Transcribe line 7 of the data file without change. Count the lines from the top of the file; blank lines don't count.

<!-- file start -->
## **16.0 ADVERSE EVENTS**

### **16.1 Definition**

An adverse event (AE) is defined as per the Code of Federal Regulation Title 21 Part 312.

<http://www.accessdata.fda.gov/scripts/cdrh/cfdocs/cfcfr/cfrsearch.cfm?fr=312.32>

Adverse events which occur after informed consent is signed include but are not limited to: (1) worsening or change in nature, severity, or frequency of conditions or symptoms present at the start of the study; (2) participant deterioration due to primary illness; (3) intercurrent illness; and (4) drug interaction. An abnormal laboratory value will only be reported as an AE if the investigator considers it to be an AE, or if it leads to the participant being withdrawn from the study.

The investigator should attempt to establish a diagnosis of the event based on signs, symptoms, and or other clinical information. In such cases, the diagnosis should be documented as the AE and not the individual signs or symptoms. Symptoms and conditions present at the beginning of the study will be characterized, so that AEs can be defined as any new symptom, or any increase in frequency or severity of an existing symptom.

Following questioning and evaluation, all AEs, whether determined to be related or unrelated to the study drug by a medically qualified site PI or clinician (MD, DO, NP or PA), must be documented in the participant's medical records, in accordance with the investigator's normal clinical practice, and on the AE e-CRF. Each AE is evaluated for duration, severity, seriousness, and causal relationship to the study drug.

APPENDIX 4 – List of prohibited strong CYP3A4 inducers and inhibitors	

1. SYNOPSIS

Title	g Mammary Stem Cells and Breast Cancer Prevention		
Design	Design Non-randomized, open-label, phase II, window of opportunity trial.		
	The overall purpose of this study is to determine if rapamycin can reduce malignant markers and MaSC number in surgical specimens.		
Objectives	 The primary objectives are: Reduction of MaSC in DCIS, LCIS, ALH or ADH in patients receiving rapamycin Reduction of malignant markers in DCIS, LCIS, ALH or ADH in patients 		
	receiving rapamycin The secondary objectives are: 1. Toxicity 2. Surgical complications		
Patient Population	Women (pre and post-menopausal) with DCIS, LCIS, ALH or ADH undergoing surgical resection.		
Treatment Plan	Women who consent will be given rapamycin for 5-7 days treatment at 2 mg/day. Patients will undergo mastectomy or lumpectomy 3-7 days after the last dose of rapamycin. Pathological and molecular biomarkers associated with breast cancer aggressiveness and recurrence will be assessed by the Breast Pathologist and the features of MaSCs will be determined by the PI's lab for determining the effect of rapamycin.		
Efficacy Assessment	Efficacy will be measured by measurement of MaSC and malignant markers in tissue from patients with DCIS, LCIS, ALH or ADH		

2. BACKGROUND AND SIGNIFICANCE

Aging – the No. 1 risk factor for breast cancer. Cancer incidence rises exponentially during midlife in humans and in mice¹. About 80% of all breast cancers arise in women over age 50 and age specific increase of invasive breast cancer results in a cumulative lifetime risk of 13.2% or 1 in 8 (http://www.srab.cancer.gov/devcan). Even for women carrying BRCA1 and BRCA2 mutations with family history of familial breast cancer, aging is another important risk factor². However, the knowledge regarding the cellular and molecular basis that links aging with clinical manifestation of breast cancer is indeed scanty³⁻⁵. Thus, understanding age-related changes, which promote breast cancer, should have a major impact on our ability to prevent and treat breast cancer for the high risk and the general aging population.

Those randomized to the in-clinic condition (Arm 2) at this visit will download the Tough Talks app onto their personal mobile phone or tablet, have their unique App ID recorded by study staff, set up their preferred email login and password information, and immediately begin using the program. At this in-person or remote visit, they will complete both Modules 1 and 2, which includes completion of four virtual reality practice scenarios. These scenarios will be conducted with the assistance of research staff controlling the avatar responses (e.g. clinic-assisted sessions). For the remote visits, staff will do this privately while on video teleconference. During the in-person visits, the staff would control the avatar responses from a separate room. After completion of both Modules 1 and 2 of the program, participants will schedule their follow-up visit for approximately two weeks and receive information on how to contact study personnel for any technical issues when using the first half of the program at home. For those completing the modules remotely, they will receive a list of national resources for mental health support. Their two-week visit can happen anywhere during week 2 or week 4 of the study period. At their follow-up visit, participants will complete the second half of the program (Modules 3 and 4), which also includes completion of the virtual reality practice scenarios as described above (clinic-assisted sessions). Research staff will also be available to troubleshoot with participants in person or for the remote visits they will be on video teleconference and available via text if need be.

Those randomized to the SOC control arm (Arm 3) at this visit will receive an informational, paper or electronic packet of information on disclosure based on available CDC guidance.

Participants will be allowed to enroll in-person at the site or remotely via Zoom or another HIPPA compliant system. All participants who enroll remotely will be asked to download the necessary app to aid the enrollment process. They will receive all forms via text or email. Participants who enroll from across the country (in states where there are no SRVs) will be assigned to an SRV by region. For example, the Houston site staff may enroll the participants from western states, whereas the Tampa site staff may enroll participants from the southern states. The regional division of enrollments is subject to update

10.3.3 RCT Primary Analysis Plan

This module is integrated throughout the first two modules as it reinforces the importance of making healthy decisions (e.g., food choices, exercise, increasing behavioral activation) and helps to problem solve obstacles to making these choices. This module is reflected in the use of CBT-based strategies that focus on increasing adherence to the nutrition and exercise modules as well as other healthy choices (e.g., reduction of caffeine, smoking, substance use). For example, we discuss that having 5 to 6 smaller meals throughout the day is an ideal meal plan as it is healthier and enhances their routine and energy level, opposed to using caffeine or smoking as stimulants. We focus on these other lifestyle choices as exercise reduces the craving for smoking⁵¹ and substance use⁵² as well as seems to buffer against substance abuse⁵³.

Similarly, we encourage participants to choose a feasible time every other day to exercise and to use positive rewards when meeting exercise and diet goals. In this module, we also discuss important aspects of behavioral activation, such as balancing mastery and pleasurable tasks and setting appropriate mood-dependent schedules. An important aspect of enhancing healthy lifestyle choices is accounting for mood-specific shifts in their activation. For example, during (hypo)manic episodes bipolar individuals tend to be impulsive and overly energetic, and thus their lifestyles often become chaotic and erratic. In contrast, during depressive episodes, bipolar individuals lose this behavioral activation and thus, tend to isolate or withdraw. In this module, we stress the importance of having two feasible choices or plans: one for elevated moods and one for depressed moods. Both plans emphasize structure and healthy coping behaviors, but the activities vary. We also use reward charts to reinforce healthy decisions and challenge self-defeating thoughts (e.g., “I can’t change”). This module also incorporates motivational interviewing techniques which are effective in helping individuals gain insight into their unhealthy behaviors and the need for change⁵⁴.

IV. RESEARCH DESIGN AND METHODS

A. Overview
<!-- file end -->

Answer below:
Following questioning and evaluation, all AEs, whether determined to be related or unrelated to the study drug by a medically qualified site PI or clinician (MD, DO, NP or PA), must be documented in the participant's medical records, in accordance with the investigator's normal clinical practice, and on the AE e-CRF. Each AE is evaluated for duration, severity, seriousness, and causal relationship to the study drug.